On Friday, Egypt’s Foreign Minister, Sameh Shoukry, said that Turkey has shown an understanding of the importance of the Libyan issue and its impact on Egypt’s national security.
“This in itself is a good gesture,” Shoukry said in a televised interview after concluding a one-day visit to Ankara to complete the normalization of relations between Egypt and Turkey after a decade of tensions.
“There is a consensus between us about what we hope for regarding Libya, including having a stable and unified Libya with full sovereignty over its lands, removing the foreign influences from it, and working on a new stage of achieving stability for the region and inside Libya,” Shoukry stated.
The top Egyptian diplomat affirmed that Turkey has interests in Libya, which should not have a negative impact on Egypt.
“We do not set any restrictions or preconditions on any other bilateral relation as long as it does not have a negative impact on the Egyptian national security,” Shoukry stated while speaking about Libyan-Turkish relations.
Shoukry added that he agreed with the Turkish officials on the need to crystallise further frameworks of joint action, noting that Egyptian-Turkish relations can have a positive impact on Libya.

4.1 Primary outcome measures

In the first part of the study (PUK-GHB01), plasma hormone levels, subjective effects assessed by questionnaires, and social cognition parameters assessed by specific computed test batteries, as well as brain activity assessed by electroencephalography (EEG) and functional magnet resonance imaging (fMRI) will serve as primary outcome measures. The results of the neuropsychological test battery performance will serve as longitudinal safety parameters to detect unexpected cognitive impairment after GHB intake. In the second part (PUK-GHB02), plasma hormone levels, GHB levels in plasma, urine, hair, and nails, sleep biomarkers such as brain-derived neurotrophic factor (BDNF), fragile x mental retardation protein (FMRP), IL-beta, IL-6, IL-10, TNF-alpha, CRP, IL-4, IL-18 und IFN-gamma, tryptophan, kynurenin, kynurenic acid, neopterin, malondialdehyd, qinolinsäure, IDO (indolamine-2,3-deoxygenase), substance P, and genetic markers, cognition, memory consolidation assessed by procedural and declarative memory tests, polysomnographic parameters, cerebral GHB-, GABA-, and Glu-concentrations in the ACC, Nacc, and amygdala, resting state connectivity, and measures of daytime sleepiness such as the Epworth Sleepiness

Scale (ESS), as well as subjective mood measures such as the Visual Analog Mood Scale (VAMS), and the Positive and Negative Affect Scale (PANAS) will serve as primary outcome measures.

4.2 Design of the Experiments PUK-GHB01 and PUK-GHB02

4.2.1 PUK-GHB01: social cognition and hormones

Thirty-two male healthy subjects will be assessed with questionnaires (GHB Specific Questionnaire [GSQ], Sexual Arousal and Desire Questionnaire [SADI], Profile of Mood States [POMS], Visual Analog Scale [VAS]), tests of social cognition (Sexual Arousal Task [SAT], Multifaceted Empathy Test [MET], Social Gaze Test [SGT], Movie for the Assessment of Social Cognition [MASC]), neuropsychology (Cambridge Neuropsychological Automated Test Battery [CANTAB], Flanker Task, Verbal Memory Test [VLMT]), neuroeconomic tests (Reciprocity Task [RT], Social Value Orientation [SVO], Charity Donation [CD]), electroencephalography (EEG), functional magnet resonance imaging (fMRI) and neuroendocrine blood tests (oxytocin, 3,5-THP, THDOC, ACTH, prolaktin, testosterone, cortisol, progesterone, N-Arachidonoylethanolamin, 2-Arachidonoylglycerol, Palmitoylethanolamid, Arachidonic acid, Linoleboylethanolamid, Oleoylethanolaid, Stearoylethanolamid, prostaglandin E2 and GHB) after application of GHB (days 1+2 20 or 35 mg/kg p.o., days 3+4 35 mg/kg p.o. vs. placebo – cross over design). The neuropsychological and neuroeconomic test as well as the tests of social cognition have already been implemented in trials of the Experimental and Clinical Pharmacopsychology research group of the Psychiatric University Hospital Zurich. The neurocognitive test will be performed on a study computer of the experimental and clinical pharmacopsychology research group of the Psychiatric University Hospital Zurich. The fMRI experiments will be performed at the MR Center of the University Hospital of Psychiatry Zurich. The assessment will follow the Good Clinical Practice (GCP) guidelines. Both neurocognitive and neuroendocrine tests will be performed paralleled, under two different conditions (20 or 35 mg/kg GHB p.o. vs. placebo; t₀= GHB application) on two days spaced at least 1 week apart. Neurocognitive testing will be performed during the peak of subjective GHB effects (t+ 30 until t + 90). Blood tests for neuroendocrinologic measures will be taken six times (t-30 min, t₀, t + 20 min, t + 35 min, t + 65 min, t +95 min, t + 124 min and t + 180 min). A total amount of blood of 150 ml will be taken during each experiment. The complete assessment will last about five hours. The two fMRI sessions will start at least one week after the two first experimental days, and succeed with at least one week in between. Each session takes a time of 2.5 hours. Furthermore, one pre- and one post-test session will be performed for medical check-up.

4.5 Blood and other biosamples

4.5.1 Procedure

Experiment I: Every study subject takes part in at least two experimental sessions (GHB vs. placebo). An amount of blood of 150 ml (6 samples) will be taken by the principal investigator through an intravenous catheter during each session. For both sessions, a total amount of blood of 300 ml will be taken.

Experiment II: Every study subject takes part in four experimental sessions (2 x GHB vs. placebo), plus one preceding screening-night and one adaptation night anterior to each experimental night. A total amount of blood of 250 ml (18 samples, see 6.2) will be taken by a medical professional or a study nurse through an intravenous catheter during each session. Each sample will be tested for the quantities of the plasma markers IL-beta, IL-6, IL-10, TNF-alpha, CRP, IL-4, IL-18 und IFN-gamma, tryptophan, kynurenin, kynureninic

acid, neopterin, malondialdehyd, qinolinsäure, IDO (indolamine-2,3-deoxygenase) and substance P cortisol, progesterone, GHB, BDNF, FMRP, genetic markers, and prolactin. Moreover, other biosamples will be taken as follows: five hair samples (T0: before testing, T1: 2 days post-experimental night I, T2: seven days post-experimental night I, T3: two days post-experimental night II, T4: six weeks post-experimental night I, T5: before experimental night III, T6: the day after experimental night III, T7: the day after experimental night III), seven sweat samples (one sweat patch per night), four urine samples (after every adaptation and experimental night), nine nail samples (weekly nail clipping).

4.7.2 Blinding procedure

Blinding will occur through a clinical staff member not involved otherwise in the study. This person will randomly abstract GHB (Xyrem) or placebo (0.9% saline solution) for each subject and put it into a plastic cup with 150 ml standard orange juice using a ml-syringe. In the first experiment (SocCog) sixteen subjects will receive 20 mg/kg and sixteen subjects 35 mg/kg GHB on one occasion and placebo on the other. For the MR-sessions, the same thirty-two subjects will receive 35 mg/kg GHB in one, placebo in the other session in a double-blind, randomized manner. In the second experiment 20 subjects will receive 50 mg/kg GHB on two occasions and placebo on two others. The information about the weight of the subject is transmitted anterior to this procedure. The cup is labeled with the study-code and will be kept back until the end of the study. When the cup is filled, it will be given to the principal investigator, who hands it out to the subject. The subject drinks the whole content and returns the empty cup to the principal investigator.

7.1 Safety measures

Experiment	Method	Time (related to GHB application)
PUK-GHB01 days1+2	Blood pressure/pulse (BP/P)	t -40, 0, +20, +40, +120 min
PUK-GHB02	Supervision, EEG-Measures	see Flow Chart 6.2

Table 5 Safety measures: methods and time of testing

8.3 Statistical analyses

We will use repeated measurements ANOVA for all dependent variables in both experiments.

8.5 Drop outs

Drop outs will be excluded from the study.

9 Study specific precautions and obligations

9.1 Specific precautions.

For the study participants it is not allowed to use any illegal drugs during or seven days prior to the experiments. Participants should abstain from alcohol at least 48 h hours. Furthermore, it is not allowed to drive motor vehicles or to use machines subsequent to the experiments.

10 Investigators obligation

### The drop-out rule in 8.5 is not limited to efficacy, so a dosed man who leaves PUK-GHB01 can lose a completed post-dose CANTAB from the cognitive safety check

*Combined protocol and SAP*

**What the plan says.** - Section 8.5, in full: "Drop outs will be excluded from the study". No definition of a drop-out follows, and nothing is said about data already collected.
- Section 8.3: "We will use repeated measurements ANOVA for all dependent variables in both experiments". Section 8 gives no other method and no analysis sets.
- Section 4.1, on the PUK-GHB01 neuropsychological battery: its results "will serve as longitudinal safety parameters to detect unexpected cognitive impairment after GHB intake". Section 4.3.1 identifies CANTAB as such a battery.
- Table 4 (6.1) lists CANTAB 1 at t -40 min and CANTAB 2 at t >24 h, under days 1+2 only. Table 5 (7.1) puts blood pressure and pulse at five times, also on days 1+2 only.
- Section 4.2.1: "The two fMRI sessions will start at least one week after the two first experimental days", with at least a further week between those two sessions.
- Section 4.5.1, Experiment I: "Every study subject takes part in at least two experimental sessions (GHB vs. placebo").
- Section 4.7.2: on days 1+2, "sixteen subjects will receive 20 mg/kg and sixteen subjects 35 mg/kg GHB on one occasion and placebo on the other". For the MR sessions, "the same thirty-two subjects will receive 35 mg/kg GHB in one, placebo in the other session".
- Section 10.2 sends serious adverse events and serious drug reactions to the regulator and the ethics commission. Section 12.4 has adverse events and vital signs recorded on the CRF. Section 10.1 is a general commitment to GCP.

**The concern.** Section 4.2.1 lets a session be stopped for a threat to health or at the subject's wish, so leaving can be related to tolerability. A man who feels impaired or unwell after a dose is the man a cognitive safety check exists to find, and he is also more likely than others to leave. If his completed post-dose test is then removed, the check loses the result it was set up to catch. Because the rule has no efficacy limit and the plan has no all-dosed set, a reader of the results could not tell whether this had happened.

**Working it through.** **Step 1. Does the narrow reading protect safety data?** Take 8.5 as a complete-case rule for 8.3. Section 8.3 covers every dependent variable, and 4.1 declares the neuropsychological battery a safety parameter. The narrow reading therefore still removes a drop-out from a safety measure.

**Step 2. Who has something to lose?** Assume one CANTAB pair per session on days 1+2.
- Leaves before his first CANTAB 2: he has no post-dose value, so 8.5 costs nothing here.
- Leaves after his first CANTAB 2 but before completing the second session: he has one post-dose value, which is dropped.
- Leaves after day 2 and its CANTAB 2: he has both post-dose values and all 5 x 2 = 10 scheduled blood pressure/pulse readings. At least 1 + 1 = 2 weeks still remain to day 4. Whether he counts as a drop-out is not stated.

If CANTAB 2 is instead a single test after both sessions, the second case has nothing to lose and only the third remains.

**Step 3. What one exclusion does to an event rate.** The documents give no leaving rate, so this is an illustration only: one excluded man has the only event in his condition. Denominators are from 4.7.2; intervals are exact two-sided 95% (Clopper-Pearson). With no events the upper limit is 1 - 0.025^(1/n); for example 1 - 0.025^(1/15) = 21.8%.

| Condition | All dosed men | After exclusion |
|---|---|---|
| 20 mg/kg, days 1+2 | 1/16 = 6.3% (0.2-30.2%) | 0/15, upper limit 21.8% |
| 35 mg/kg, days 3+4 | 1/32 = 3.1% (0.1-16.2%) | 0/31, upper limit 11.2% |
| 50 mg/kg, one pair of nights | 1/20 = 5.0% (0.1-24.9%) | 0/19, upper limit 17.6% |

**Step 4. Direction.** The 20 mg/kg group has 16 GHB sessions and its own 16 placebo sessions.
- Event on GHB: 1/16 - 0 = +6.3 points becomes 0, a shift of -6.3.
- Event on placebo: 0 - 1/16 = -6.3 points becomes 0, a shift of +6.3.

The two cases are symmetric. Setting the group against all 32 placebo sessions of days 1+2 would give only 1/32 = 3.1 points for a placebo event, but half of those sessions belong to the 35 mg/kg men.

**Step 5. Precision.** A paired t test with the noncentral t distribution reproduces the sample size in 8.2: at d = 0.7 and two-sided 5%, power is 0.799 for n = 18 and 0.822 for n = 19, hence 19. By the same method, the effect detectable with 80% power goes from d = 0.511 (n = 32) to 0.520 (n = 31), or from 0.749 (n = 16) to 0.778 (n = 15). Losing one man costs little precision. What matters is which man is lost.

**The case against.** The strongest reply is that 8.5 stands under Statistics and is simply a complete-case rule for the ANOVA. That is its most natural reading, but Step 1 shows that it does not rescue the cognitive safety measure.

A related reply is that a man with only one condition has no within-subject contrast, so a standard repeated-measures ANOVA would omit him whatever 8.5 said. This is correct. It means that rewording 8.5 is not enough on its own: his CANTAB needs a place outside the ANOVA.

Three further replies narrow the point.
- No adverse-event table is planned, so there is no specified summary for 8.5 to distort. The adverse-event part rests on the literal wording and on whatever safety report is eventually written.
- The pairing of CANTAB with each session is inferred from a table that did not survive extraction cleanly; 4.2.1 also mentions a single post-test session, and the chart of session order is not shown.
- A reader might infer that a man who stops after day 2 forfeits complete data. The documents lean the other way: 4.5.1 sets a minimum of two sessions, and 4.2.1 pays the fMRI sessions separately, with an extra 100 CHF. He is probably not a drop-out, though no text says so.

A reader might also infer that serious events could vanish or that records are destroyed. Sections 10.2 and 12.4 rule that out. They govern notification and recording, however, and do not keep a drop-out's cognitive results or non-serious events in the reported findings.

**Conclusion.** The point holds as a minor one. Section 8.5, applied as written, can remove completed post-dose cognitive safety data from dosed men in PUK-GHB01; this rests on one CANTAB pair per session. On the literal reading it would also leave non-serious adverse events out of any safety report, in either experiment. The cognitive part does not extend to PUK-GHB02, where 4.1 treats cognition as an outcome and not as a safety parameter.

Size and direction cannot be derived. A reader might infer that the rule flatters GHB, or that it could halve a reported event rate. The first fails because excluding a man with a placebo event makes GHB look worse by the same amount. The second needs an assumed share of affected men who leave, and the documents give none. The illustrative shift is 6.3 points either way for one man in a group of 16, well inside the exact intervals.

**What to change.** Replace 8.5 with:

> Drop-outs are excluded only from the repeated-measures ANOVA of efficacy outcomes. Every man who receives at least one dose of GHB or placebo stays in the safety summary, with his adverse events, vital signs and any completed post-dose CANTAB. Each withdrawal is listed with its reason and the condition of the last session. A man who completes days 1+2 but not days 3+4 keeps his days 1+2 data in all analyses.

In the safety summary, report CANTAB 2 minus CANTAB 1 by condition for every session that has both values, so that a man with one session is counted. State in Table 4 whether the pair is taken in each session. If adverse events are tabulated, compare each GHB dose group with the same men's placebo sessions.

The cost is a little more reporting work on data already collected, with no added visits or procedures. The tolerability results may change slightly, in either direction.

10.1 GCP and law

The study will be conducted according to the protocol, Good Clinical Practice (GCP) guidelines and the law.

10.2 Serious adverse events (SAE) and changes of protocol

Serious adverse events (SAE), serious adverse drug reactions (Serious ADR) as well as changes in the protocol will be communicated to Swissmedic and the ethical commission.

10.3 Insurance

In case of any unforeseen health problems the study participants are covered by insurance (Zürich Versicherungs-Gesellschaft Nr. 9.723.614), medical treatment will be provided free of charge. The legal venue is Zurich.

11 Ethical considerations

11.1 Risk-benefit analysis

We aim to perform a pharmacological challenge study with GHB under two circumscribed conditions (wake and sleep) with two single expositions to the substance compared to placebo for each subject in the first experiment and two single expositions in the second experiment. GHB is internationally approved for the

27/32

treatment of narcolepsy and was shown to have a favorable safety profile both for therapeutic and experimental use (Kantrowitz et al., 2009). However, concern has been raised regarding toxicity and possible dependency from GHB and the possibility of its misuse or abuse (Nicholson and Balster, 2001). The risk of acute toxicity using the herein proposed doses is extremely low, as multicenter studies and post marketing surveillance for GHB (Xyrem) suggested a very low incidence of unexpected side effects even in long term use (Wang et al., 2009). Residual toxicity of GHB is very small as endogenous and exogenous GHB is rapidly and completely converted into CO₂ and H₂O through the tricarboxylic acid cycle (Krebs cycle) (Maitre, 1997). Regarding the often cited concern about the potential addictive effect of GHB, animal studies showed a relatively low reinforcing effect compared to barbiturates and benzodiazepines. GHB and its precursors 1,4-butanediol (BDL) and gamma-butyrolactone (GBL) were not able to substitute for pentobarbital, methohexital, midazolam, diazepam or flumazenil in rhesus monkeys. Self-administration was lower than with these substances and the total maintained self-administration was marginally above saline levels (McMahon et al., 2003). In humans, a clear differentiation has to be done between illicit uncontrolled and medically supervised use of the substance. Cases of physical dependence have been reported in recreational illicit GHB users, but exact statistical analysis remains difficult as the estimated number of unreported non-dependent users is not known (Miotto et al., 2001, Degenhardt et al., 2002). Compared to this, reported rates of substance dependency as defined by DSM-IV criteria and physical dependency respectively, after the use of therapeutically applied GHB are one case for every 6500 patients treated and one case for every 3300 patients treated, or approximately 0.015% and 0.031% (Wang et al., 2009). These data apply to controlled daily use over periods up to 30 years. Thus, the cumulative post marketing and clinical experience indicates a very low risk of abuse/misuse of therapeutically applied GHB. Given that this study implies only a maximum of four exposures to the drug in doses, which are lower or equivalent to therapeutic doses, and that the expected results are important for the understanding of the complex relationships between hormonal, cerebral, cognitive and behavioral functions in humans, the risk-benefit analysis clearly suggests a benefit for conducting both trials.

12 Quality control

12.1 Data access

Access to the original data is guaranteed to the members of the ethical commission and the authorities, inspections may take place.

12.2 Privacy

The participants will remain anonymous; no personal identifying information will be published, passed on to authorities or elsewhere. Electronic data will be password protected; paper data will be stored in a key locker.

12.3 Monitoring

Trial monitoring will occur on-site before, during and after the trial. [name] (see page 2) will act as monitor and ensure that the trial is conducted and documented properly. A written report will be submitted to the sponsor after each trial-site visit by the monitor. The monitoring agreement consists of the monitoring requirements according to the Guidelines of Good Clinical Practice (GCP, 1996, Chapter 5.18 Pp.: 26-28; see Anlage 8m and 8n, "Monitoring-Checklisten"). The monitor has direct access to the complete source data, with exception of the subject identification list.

Shoukry also noted that Egypt, through its firm and strategic relations with Greece, can work to ensure a decrease in tensions between Greece and Turkey in case both countries have the required political will and acceptance of an Egyptian role in this regard.
On Thursday, Turkish Minister of Foreign Affairs, Mevlüt Çavuşoğlu, said Turkey and Egypt are planning to enhance cooperation to ensure stability in Libya.
“Ankara and Cairo will cooperate more closely regarding Libya,” Çavuşoğlu said at a joint press conference with visiting Egyptian Foreign Minister in Ankara.
“In our meeting today, we (saw) that our views are not essentially very different, but that we think differently on some methods,” he added.
“The two countries will work on a roadmap to hold elections in Libya, and training and reinforcing a unified military between forces in the east and west of Libya,” he said.
Last month the Turkish Foreign Minister visited Cairo on a one-day official visit upon Shoukry’s invitation, in a first between the countries in 11 years.
During his visit, Çavuşoğlu said that Ankara and Cairo agreed to continue joint coordination and consultations for the stability of Libya.
“We discussed Libya in a little more detail. We agreed that we are not rivals in Libya and that we should work together for the stability of Libya. We will intensify our consultations on this issue as well,” Çavuşoğlu noted.